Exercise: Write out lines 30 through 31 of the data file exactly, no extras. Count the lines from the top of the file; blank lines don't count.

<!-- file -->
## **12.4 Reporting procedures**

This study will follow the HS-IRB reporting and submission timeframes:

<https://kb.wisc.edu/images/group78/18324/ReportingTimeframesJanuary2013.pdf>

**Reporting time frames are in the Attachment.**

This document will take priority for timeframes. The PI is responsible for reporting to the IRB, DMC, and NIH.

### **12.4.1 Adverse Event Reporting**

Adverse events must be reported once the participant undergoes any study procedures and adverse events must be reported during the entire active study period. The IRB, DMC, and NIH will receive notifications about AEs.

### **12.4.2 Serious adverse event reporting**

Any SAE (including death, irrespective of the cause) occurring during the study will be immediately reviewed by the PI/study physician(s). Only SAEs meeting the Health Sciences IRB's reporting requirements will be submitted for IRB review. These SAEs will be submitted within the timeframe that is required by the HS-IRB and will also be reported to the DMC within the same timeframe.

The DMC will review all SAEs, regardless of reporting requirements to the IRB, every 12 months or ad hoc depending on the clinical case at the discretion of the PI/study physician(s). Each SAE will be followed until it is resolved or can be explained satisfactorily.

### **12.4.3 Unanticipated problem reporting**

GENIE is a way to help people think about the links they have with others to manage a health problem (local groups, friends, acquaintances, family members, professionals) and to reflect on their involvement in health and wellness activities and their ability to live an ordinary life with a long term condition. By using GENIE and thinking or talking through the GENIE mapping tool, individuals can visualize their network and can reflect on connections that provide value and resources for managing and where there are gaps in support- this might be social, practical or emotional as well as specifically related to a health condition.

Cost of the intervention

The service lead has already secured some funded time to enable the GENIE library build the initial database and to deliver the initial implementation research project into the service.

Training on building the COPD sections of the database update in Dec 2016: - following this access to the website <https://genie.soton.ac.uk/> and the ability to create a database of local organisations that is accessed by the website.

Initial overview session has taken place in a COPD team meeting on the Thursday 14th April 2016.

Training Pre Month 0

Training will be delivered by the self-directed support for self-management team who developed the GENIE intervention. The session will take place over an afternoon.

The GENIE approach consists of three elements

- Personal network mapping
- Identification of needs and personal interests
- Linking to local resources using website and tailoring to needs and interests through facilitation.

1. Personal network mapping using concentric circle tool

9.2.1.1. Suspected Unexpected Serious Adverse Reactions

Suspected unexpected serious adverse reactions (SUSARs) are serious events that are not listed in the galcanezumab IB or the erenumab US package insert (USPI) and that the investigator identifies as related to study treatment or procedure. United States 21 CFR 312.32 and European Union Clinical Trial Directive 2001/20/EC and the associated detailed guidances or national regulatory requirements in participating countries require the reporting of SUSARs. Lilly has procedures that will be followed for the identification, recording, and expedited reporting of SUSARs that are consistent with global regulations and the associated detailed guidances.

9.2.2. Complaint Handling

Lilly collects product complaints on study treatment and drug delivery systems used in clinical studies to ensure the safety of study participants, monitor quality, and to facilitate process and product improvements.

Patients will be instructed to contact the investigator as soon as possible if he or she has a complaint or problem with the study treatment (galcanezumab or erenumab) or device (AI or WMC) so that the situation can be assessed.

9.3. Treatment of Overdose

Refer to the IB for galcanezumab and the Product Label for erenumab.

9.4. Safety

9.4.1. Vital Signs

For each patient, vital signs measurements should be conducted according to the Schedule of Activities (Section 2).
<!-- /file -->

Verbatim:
Refer to the IB for galcanezumab and the Product Label for erenumab.

9.4. Safety